But the highlight and saving grace of "Advanced V.G. 2" (as well as "Asuka 120%") is its Gameplay. Imagine my surprise when I discovered True 2-in-1's (normal move interrupted into a special move, like Jab, 2-in-1 into a 'Dragon Punch'), Special moves, Super Moves, Super Cancels(!!), Guard Reversals, Counters, and more! The controls are solid, and while not as clean as "Street Fighter Alpha 2" it is still very, very good. AVG2 features 4 attack buttons - Light, Heavy Punch, and Light, Heavy Kick. They are all responsive and moves come out effortlessly. Folks, you're looking at one of the most solid 2D Fighting Combo Engines ever! No joke. In fact, this game is more fun that "Guilty Gear" and that's saying a lot. While not as 'mean' and 'bad-ass' as GG, AVG2 has a much better fighting setup - there are no Chain Combos (thank goodness) and instead, they have gone the route of Street Fighter Alpha 2, with solid combos and Links, that require better Timing. As aforementioned, there are a plethora of hard-core fighting moves and techniques. While they are blatantly taken from various Capcom/SNK fighters, there has never been a single fighter that actually -combined- all these techniques together, which is what makes this game so fun. From "Vampire Hunter" series (Darkstalkers), there are 'Guard Reversals' where, as soon as you block a move, you can try to immediately execute a Counter-Attack move. Only, unlike in VH, you can basically initiate -any- move (special or Super) from the block! This maneuver also takes a chunk of your Super bar like Alpha Counters, but overall this has much more skill involved than Alpha Counters. Another cool idea (from Vampire Hunter) is the modifying of your special moves: If you do a special move (like a Fireball) with two buttons instead of one, you'll use 1 level of your Super and fire off a huge, modified Fireball! There are also Super Cancels (ala Street Fighter EX series), and again, this is the first 2D fighting game to accommodate this (SFIII only allowed you to Super Cancel one type of Super).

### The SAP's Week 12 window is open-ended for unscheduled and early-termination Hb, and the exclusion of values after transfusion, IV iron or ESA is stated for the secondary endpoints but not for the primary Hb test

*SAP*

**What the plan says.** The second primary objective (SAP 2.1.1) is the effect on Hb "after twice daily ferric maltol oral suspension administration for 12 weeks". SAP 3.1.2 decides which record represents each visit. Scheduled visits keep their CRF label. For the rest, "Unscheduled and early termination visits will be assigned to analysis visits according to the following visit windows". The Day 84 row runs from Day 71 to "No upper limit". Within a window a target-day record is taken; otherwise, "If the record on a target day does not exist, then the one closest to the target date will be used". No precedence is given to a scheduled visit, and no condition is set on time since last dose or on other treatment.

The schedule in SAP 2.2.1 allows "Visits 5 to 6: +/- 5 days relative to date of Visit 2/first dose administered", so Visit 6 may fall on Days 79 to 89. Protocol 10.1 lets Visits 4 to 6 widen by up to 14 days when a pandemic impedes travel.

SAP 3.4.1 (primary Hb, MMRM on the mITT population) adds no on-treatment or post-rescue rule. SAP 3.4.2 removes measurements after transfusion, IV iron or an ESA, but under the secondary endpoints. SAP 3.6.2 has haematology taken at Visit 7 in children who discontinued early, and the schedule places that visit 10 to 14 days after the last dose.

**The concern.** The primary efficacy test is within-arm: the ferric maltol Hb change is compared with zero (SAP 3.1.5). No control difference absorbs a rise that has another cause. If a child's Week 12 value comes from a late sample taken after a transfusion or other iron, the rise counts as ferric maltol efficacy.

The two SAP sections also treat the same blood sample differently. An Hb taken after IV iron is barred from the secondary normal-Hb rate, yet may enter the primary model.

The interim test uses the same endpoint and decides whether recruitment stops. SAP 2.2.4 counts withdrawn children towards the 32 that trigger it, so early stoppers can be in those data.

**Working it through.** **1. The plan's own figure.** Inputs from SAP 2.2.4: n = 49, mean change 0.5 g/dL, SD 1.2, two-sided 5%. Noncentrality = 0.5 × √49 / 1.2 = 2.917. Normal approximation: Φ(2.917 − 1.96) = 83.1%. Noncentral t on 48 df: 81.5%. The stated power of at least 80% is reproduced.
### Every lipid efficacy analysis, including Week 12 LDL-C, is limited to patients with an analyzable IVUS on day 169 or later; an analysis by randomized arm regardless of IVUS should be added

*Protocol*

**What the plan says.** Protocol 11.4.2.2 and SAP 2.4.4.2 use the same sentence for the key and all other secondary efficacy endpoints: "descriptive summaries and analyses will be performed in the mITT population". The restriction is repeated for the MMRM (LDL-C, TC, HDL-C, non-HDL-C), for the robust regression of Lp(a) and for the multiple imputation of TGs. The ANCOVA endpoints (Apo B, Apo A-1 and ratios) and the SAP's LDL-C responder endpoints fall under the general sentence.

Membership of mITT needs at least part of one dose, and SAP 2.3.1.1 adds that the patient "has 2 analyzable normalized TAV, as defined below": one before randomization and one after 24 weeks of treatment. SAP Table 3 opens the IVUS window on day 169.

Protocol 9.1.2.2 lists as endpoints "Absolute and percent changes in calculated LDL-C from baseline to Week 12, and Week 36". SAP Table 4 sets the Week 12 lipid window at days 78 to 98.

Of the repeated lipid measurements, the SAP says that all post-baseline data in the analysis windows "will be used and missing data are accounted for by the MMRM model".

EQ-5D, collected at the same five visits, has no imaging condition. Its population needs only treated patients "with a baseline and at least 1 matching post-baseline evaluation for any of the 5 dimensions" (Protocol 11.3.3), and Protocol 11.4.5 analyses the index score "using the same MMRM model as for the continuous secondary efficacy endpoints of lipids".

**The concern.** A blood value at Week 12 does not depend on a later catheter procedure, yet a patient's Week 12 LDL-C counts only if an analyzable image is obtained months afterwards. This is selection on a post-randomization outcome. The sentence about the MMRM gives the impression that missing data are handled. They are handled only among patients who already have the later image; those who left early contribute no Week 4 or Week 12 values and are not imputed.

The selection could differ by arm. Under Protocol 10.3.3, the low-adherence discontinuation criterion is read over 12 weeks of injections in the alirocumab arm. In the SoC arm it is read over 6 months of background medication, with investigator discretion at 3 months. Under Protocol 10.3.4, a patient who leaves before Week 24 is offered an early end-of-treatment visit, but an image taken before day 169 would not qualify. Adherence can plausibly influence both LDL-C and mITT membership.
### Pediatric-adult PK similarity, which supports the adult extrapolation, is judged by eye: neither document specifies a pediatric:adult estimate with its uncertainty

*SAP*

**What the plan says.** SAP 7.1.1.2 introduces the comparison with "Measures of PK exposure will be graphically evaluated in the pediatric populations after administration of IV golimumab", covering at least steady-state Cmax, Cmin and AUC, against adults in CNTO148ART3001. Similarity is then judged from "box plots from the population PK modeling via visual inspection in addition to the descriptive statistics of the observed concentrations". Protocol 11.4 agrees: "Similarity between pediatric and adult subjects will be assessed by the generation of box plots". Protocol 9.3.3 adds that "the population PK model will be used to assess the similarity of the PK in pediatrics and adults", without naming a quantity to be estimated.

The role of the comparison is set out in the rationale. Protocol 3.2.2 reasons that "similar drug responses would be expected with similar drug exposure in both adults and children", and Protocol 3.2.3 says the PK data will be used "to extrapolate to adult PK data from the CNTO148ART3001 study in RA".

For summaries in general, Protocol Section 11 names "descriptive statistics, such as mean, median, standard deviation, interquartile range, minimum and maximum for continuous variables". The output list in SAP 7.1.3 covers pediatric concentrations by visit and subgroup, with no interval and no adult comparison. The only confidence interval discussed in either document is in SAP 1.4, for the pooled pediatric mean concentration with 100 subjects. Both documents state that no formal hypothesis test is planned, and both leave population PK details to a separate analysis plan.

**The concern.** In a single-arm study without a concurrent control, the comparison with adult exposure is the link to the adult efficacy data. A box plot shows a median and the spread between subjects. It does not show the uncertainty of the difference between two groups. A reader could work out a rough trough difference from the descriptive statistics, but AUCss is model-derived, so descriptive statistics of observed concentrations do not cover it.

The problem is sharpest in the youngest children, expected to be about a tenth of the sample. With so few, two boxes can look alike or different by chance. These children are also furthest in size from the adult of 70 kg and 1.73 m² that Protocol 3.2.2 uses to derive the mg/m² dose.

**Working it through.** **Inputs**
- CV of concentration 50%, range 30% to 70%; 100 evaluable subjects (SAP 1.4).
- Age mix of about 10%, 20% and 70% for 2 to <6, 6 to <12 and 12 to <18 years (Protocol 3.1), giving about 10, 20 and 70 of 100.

Lastly, the skills-based combos you can get are too cool! Check out this basic combo for Yuka Takeuchi (the main gal in this game). She's the 'Ryu-clone,' and she has a Kikoudan (Fireball), Souryugeki (Dragon Punch), and 2 Final Supers, one of which we'll be using in this example, the Kiryuidatengeki (a Rushing Combo Super attack). With Yuka: Jumping Short Kick, into a Jumping Jab Punch (you can land both while in the air if you're quick enough), Standing Jab, Standing Jab, Standing Short, 2-in-1 into a Fireball, Super Cancel, into a Super Fireball, then Super Cancel into her Kiryuidatengeki Rushing Final Super!! How's that for a solid combo engine?!!
Lastly, AVG2 also has an excellent Training Mode, where you can practice all your combos, activate the NPC and let the AI fight you (on any difficulty level!), and even let your buddy control the sparring partner with the 2nd controller if you want! Also there is a very cool Story Mode, that details a tragic tale of Tamao, and her encounters with each of the V.G. fighters as well as a final showdown. The story is intriguing and is fully animated at times, and overall it provides a much more engrossing experience for a fighter (plot-wise) than any of Capcom or SNK's offerings.
Overall, "Advanced V.G. 2" is an extremely fun, well-playing 2D fighting game. With a cute cast of nicely drawn females, and solid gameplay that features, some of the best fighting this side of SFA2, TGL has delivered one of the best 2D fighters to have come out in a long time. This should tide over 2D fighting fans, until "King of Fighters '98" hits the Dreamcast this Winter.
[ "Advanced V.G. 2" - RealPlayer Movie ]
(180 KB - 30 seconds)
Final Scores (out of a perfect 10):
Reviewed by Kenneth Lee, firstname.lastname@example.org